Dropbox expands Paper into planning tool with timelines

Dropbox has been building out Paper, its document-driven collaboration tool since it was first announced in 2015, slowly but surely layering on more functionality. Today, it added a timeline feature, pushing beyond collaboration into a light-weight project planning tool.

Dropbox has been hearing that customers really need a way to plan with Paper that was lacking. “That pain—the pain of coordinating all those moving pieces—is one we’re taking on today with our new timelines feature in Dropbox Paper,” the company wrote in a blog post announcing the new feature.

As you would expect with such a tool, it enables you to build a timeline with milestones, but being built into Paper, you can assign team members to each milestone and add notes with additional information including links to related documents.

You can also embed a To-do lists for the person assigned to a task right in the timeline to help them complete the given task, giving a single point of access for all the people assigned to a project

Gif: Dropbox

“Features like to-dos, @mentions, and due dates give team members easy ways to coordinate projects with each other. Timelines take these capabilities one step further, letting any team member create a clean visual representation of what’s happening when—and who’s responsible,” Dropbox wrote in the blog post announcement.

Dropbox has recognized it cannot live as simply a content storage tool. It needs to expand beyond that into collaboration and coordination around that content, and that’s what Dropbox Paper has been about. By adding timelines, the company is looking to expand that capability even further.

Alan Lepofsky, who covers the “future of work” for Constellation Research sees Paper as part of the changing face of collaboration tools. “I refer to the new breed of content creation tools as digital canvases. These apps simplify the user experience of integrating content from multiple sources. They are evolving the word-processor paradigm,” Lepofsky told TechCrunch.

It’s probably not going to replace a project manager’s full-blown planning tools any time soon, but it at least the potential to be a useful adjunct for the Paper arsenal to allow customers to continue to find ways to extract value from the content they store in Dropbox.

Google One is more proof of commoditization of consumer cloud storage

We have long known that the price of cloud storage services like Dropbox, Google Drive and Microsoft OneDrive have been getting cheaper over time. Yesterday’s launch of Google One in the U.S. dropped the price for Google storage even further, cutting the cost per terabyte per month in half, driving this point home even more clearly.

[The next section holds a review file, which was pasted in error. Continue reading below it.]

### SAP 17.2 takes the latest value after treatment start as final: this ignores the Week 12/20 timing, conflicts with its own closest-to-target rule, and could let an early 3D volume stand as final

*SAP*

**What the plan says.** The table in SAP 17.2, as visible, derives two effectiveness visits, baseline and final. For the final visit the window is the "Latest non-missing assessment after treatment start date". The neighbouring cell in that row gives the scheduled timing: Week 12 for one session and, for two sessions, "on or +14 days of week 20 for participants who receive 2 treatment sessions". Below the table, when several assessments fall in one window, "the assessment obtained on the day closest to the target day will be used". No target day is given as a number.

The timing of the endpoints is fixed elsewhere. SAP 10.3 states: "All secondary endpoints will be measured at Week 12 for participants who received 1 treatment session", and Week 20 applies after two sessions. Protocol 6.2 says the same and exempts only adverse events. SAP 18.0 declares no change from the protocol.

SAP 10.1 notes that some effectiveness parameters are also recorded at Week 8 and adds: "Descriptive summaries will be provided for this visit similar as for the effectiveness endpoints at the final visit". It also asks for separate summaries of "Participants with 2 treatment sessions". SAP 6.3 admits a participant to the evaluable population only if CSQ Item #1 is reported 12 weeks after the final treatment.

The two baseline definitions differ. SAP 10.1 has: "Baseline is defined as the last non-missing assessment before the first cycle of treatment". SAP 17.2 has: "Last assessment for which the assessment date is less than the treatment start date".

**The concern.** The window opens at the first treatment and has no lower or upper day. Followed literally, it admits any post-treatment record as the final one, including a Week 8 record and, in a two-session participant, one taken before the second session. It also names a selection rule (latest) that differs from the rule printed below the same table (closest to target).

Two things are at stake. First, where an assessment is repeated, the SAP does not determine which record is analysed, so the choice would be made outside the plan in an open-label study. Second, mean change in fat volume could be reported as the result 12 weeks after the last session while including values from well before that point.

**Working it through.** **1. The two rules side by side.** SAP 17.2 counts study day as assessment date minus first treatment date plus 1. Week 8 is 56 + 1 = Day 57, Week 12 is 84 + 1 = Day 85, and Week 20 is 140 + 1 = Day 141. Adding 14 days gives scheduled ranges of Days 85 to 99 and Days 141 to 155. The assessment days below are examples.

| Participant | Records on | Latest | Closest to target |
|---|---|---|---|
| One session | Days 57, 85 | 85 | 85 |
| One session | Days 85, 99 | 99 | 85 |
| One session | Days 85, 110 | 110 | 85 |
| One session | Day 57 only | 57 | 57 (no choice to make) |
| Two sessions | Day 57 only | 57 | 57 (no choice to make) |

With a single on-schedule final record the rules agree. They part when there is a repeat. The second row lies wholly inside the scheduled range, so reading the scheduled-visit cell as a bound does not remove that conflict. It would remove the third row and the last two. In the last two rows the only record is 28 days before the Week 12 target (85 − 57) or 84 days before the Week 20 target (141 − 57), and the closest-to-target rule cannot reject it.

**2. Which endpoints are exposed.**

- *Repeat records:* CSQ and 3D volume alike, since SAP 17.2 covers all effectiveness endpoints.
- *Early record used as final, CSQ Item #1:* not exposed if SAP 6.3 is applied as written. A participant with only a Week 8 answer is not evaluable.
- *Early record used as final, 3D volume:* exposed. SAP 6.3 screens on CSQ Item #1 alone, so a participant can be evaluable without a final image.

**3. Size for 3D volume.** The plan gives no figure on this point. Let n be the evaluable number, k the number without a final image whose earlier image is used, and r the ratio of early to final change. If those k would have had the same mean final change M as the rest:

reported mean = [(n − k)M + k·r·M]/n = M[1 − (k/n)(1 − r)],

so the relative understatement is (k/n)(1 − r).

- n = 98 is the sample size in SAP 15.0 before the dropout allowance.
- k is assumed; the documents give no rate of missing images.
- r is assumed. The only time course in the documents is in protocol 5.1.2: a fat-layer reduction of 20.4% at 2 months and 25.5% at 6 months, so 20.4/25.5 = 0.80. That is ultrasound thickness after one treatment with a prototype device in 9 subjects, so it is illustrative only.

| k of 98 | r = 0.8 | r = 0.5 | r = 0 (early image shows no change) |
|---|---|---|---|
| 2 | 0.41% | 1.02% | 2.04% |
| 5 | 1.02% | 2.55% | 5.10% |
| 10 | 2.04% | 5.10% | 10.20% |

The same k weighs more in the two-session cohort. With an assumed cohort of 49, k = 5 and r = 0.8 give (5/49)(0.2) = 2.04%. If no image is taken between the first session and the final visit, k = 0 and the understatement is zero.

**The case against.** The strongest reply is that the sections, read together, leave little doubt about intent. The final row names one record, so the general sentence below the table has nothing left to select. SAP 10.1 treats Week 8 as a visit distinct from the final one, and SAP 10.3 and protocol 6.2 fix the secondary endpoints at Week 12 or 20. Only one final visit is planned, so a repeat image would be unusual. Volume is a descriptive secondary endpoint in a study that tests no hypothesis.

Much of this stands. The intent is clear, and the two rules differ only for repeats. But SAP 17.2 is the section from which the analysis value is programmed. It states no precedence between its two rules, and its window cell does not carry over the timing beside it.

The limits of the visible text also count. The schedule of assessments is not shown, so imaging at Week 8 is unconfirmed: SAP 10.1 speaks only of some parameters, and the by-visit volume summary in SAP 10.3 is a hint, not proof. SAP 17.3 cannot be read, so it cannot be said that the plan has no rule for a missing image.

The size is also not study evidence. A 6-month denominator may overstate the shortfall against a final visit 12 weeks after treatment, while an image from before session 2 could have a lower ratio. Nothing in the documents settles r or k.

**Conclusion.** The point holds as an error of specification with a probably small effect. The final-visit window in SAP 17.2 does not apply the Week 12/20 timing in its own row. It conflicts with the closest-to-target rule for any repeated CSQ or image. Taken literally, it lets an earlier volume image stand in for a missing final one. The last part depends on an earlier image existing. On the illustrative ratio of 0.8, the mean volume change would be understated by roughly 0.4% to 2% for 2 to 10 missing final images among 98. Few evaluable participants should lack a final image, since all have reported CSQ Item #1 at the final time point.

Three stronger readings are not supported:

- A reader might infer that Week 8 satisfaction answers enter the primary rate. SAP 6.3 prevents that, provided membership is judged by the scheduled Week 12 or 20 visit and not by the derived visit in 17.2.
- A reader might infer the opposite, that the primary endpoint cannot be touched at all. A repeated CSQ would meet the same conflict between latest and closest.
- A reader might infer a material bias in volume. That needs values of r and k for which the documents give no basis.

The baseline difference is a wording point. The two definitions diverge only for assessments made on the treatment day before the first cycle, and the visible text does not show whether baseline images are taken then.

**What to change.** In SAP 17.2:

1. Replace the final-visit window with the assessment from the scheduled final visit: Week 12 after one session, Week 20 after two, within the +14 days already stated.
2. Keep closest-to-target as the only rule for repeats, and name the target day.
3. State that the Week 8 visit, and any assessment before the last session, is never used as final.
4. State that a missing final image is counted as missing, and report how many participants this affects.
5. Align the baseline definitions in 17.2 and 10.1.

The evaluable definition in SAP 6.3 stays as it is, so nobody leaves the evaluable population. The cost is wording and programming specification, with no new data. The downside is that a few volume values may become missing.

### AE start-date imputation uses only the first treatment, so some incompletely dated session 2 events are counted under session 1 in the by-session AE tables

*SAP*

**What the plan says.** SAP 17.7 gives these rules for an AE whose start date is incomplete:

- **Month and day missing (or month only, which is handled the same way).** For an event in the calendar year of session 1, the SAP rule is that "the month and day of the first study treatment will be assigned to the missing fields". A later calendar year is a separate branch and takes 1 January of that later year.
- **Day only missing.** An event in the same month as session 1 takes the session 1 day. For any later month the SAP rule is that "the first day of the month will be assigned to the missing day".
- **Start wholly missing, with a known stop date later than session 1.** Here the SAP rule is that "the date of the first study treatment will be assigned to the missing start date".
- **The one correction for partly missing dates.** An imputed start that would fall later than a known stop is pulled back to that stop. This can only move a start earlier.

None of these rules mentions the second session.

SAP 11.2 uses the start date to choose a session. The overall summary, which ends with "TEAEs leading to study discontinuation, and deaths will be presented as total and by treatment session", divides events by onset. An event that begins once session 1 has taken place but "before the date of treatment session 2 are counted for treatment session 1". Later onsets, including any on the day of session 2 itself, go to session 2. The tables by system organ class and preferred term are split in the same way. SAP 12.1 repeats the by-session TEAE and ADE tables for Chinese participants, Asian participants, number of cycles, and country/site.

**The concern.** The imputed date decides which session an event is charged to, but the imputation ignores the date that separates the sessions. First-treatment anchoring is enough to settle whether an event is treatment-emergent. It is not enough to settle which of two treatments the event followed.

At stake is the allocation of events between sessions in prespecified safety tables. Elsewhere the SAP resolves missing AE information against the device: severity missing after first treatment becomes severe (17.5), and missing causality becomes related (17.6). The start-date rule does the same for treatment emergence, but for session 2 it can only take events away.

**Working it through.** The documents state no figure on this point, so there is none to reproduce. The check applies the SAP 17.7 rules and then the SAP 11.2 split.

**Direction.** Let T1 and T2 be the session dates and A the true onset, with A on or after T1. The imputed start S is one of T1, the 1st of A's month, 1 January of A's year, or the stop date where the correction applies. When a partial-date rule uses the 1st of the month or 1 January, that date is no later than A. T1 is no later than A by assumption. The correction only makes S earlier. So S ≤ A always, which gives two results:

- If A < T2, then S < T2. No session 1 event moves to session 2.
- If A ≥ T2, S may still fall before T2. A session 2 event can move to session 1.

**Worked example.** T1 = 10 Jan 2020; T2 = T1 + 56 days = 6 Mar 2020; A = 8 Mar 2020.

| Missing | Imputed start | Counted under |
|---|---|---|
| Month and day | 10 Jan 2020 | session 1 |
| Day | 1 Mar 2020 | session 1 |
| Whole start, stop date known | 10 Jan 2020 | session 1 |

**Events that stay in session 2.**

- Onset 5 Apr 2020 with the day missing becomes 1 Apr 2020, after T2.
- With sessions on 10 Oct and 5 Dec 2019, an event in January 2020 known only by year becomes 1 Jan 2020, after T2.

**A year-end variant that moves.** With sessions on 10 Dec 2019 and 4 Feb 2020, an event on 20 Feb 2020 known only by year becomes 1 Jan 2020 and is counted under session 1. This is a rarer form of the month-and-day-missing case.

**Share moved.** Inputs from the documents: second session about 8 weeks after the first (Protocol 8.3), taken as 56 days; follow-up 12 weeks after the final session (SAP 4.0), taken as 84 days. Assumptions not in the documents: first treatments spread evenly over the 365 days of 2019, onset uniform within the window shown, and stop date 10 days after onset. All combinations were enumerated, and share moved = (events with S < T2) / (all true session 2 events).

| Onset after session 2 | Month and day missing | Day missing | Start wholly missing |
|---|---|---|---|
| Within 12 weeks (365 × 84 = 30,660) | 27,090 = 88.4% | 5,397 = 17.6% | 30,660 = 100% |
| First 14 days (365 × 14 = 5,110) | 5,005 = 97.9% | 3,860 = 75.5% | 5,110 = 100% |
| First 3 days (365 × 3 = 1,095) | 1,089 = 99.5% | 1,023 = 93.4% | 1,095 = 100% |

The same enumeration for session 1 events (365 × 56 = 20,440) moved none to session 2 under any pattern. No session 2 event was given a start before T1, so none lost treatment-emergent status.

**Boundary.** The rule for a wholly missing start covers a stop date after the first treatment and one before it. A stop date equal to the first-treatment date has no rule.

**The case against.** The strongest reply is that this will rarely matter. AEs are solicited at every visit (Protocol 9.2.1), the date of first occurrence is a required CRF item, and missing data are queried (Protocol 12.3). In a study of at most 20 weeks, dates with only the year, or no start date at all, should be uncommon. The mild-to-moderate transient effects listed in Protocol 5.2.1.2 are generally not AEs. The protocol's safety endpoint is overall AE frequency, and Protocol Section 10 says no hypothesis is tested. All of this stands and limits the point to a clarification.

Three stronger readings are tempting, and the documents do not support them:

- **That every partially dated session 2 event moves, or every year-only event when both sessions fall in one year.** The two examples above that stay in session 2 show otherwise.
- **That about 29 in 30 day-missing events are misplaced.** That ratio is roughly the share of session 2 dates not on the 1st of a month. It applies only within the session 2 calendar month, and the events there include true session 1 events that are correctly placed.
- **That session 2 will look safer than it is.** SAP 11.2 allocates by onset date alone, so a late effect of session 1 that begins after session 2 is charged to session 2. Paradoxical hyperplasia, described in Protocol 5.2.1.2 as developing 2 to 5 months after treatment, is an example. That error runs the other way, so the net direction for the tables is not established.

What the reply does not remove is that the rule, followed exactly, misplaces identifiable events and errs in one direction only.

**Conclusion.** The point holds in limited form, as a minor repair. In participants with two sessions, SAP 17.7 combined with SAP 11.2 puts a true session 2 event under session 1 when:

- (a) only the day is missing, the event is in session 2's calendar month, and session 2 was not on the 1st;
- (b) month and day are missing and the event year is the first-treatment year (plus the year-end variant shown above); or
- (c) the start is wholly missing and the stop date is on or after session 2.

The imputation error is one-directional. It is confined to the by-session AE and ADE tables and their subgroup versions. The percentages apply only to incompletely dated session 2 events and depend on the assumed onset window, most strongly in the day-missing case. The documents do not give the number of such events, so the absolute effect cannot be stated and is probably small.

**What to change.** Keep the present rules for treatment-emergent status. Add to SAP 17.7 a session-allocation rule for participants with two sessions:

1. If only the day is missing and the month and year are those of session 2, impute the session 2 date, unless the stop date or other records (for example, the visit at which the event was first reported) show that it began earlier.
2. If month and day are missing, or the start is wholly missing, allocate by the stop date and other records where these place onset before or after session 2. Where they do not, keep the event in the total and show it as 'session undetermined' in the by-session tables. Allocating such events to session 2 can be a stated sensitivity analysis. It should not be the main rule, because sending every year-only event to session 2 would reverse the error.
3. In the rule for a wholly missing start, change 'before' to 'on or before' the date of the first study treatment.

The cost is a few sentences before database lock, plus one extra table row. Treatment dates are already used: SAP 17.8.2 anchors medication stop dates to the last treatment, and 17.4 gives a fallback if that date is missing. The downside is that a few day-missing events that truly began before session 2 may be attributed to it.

As Frederic Lardinois pointed out in his post, 2 terabytes of storage now costs $9.99 a month. Consider that without joining Google One, that was the same price for 1 terabyte of storage. By signing up for Google One, you could double your storage without paying one penny more, and let’s face it this was a ton of storage before the change.

Let’s compare that with some of the other players out there. Each one is a little different, but the storage costs tell a story.

Google One’s shift to 2 TB for $9.99 a month puts it in line with Apple’s pricing, which surprisingly had given you the most storage bang for your buck out of these four companies before Google One came along. Who would have thought that Apple was giving its users the best price on anything? Of course, you get access to Office 365, including Word and PowerPoint, with your terabyte of Microsoft OneDrive storage, which is going to add a fair bit of value for many users over and above the pure storage being offered.

Regardless, if you consider Apple and Google’s pricing, the price of a terabyte of cloud storage has dropped to $5.00 a month. That’s pretty darn cheap and it shows just how commoditized online storage has become and how much scale you require to make money.

Alan Pelz-Sharpe, principal analyst at Deep Analysis, who has been watching this space for years says that consumer cloud storage pricing has always been a race to the bottom. “You can only make a margin with mass scale. That’s why firms who are not Microsoft, Amazon or Google are pushing hard for business and enterprise customers. Google One just brings that message home,” he said.

If you get enough scale, as Dropbox has with an estimated 500 million users, if you can get a percentage to pay $8.25 a month for a terabyte of storage, it can add up to real money. When Dropbox filed its S-1 to before it went public earlier this year, it reported more than $1 billion in consumer revenue. It would be difficult if not impossible for a startup launching today to compete with the existing players, but the ones out there continue to compete with one another, driving the cost down even further.

Today’s announcement is just another step in that downward price pressure of consumer cloud storage, and when you get double the storage from one day to the next for the exact same price, it shows just how true that it is.